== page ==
Another activity closely associated with social work was tenant education. Some tenant leaders accepted, in part at least, landlord assertions that tenants themselves were primarily responsible for unsanitary housing conditions. Tenant associations frequently featured guest speakers from the Health, Street Cleaning, and Tenement departments who urged tenants to keep dumbwaiters, air shafts, hallways, and fire escapes clean and clear.
The movement's major goal, however, was continuation of the Emergency Rent Laws. Thus lobbying was the key focus of the groups during the 1920s. The laws were renewed in 1922 with little opposition since it was clear to everyone that an emergency still existed. In 1923 the protection afforded by the statutes was extended to cover tenancies entered into after 1920.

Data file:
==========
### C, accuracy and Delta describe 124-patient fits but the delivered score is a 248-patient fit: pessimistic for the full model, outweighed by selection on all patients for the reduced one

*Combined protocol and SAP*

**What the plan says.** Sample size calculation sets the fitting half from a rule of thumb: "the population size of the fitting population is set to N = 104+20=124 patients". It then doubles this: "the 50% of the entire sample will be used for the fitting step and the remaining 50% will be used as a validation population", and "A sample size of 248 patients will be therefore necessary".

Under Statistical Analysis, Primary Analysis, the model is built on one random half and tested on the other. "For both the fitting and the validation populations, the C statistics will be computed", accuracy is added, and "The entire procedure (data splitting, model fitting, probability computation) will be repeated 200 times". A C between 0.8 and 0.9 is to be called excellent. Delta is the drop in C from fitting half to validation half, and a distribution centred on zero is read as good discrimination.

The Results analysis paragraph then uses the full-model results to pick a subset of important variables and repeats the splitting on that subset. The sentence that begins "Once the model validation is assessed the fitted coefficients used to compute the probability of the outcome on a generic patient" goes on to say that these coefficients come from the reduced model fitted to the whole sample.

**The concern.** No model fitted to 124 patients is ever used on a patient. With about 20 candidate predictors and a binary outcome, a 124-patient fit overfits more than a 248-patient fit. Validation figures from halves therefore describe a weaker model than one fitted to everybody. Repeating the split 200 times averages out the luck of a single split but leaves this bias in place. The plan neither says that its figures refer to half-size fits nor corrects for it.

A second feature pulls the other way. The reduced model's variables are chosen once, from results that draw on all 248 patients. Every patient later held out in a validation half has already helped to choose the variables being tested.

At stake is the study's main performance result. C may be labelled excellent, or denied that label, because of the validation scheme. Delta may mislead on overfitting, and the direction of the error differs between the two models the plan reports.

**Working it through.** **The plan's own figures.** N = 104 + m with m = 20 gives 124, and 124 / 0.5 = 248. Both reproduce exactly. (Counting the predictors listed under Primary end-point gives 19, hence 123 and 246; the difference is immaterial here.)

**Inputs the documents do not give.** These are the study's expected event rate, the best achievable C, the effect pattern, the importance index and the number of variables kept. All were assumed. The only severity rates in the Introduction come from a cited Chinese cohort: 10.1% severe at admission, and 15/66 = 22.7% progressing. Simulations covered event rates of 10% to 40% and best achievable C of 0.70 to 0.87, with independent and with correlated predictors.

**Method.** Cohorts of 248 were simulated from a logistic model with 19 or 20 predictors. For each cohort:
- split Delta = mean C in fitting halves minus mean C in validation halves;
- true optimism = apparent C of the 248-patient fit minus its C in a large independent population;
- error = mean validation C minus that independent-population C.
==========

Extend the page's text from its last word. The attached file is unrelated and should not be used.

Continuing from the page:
The first apparent struggle over renewal of the laws occurred in late 1923, with tenant organizations playing a major role. Actually, the outcome was never in doubt, but to understand the situation one must look at developments from 1920 to 1923. The Emergency Rent Laws had been passed originally under the state's implied police power. That is, the legislature argued that the acute postwar housing shortage created a grave situation that justified limitations on the traditional rights of property holders. In 1923 the courts remained clogged, the vacancy rate remained below 1 percent, and rents for new tenancies continued to rise. For both political and practical reasons, Governor Smith and the legislature were determined to extend the laws beyond their February 1924 termination date. Furthermore, leading realtors accepted the situation and made no serious attempts to prevent extension.